Ground squirrels are pests that eat crops and can significantly damage plants, trees and vegetables.
Ground squirrels also pose a health threat to humans, particularly when many squirrels are present. Fleas carried by ground squirrels can transmit bubonic plague. Knowing how to get rid of ground squirrels is important to protect your garden, home and health.
What is a ground squirrel?
A ground squirrel is a small rodent that digs underground burrows. There are 26 species of ground squirrels in North America. Some of these are marmots, chipmunks, and prairie dogs. The ground squirrel’s body is 9 to 11 inches long, with a bushy tail that’s 5 to 9 inches long. Their fur is brownish-gray with off-white speckles along their backs. Ground squirrels have internal cheek pouches to carry seeds, fruits and other food to storage chambers in their burrows.
Where do ground squirrels live?
Ground squirrels prefer open grasslands and are usually found in grain fields, irrigated pastures, meadows and around residential and commercial buildings. Ground squirrels live in underground burrows where they sleep, rest, store food and raise their young. The burrow openings are about 4 inches in diameter. Burrows are usually 6 feet deep and 15 to 20 feet long with many entrances. Ground squirrels live in colonies that may include many rodents living in multiple burrows.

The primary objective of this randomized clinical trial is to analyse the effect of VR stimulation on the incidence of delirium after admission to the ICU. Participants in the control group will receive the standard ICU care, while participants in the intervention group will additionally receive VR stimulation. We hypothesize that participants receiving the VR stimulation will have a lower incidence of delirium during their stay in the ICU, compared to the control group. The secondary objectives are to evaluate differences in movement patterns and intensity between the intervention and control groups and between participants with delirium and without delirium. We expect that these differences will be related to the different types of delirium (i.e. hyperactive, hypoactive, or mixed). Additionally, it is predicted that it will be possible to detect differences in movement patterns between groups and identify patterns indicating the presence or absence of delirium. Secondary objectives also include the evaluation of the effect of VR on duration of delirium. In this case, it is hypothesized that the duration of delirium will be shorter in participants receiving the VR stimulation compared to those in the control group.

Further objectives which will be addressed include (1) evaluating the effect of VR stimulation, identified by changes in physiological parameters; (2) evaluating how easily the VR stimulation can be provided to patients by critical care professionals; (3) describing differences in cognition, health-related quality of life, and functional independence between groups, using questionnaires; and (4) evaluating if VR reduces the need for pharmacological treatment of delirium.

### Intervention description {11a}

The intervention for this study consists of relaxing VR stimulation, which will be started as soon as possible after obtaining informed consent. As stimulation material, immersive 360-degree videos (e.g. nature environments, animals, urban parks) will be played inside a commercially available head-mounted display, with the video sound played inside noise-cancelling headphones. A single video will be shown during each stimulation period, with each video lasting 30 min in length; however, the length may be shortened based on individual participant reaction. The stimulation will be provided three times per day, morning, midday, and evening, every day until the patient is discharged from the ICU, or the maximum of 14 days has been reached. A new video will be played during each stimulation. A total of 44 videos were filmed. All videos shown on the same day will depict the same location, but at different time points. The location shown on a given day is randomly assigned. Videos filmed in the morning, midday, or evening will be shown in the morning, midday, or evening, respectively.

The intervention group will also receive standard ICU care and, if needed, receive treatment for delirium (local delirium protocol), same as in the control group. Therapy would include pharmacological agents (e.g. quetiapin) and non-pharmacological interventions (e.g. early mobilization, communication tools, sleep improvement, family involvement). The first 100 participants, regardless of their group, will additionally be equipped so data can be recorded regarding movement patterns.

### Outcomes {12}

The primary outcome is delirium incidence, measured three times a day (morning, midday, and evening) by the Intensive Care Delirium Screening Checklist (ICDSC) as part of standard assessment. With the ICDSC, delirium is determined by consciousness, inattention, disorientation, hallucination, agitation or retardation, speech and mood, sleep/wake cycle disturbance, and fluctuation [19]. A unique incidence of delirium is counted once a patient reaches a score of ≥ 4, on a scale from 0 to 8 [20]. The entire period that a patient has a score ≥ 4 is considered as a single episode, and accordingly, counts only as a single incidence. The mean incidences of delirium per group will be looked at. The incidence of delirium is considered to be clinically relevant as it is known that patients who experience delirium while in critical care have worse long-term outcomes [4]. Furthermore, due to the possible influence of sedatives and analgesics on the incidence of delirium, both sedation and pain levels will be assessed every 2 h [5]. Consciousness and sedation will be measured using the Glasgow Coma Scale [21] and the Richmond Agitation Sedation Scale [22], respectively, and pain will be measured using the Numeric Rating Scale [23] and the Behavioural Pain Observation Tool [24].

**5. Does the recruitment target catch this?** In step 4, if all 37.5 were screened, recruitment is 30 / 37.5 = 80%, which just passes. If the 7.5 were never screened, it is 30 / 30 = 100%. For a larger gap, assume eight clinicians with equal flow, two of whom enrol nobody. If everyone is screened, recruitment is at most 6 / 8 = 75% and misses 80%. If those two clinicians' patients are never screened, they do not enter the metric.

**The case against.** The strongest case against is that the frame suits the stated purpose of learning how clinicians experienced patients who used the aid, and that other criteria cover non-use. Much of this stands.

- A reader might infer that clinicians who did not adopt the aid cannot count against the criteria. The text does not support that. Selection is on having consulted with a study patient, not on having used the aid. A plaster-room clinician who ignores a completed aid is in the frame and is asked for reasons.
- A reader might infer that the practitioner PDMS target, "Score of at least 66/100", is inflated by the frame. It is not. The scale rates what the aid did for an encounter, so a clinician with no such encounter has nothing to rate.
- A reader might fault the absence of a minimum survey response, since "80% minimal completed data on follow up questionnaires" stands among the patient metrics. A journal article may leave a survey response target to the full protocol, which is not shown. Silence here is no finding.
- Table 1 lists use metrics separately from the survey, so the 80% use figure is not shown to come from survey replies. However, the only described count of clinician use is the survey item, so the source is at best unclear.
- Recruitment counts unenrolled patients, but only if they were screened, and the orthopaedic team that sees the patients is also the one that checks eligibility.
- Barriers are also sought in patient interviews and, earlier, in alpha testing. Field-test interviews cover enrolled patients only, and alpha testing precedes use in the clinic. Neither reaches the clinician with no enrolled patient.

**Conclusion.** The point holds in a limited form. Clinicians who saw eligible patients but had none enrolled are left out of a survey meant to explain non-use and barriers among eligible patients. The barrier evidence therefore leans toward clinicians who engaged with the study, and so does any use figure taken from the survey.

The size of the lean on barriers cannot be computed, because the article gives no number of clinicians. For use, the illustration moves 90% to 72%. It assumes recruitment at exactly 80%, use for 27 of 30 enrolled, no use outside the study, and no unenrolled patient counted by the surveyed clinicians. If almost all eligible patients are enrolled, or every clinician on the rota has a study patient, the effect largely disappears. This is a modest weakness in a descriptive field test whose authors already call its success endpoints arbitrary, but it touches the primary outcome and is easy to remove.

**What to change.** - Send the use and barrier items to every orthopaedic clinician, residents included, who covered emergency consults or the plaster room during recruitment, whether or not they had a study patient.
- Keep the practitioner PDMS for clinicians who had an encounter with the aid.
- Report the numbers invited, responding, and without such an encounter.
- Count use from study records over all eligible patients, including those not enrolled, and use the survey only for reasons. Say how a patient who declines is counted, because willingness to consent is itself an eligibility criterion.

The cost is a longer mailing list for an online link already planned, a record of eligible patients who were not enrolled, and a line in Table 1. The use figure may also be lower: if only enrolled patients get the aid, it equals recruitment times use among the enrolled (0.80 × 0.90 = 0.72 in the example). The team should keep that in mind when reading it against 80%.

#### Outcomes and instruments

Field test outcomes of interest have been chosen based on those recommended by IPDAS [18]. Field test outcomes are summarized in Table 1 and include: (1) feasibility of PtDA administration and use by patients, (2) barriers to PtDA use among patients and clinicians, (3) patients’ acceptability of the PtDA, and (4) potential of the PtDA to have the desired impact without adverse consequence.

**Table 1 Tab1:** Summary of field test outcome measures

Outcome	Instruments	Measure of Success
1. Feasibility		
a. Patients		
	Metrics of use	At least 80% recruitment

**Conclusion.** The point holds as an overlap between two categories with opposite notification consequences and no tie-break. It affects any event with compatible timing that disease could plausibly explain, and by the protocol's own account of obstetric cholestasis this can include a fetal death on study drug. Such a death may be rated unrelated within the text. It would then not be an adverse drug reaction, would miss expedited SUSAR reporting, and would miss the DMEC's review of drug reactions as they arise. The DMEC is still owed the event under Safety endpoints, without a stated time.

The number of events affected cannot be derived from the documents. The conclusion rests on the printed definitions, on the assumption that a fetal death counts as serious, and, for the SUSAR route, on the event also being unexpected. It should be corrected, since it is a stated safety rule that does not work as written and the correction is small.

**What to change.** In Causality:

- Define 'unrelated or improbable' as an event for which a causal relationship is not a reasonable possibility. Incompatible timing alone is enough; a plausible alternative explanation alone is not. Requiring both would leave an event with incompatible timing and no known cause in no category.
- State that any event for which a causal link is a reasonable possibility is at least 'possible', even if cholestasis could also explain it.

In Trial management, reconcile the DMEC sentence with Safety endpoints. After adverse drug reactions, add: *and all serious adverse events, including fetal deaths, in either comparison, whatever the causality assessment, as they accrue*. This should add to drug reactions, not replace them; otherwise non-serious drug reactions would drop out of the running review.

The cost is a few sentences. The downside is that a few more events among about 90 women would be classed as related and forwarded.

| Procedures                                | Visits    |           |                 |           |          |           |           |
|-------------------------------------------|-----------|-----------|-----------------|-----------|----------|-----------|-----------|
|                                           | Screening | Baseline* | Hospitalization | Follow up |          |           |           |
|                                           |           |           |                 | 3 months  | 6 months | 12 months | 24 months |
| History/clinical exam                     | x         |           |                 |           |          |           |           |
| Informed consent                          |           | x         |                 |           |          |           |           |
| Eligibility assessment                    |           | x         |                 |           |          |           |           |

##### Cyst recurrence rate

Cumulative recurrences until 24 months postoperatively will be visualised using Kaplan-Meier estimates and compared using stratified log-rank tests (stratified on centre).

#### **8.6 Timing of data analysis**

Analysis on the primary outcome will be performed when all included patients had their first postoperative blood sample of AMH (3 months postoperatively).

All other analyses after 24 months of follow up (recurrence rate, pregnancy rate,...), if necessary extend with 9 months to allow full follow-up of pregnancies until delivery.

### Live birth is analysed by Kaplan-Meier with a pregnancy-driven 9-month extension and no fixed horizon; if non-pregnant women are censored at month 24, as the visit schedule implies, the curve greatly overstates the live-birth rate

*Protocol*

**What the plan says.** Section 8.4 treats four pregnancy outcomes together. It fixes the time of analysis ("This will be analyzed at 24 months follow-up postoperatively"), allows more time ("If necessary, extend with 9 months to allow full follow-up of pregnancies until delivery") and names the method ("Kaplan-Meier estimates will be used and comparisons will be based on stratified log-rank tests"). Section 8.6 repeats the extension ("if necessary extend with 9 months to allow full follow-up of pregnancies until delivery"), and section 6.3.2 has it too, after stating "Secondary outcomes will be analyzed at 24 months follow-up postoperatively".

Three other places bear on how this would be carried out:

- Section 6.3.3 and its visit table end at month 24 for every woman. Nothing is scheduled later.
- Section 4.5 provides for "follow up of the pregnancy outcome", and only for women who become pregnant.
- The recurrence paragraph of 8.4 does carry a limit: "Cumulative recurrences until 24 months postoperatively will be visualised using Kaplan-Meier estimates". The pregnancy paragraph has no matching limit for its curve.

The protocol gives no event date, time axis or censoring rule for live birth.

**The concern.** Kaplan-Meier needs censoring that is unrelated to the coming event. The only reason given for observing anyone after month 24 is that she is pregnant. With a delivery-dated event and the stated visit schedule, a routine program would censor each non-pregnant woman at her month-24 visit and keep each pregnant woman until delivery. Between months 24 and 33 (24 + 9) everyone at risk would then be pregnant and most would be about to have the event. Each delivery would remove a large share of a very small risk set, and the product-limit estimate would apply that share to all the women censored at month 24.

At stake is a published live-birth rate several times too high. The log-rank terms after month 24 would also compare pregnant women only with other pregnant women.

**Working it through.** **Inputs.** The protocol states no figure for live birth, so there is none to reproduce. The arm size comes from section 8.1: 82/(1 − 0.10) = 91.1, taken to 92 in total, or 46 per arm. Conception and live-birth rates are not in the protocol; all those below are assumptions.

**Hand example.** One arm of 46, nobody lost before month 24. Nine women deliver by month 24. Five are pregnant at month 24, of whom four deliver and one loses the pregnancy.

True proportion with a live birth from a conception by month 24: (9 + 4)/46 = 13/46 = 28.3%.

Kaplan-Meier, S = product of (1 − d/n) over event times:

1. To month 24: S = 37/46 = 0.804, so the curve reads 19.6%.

Ground squirrels forage for food above ground near their burrows. They can also climb trees, but they will retreat to their burrows when frightened.
When are ground squirrels most active?
Ground squirrels are most active during the day, usually from mid-morning to late afternoon, particularly on warm, sunny days.
Do ground squirrels hibernate?
Many ground squirrels do hibernate in the winter months, while others are active year-round. Ground squirrels belonging to the genus Spermophilus (including North American ground squirrels) hibernate. The body temperature of the thirteen-lined ground squirrel (S. Tridecemlineatis) of central North America drops from 98.6 degrees Fahrenheit to 1 to 3 degrees above burrow temperature. During hibernation, this ground squirrel’s heart rate drops from 200 to 350 beats per minute in an active squirrel to only five beats per minute. Respiration rate decreases from 50 breaths per minute to about four.
Ground Squirrel Removal
Removing ground squirrels can be very difficult. That’s why if you have an issue, you should contact a wildlife control professional.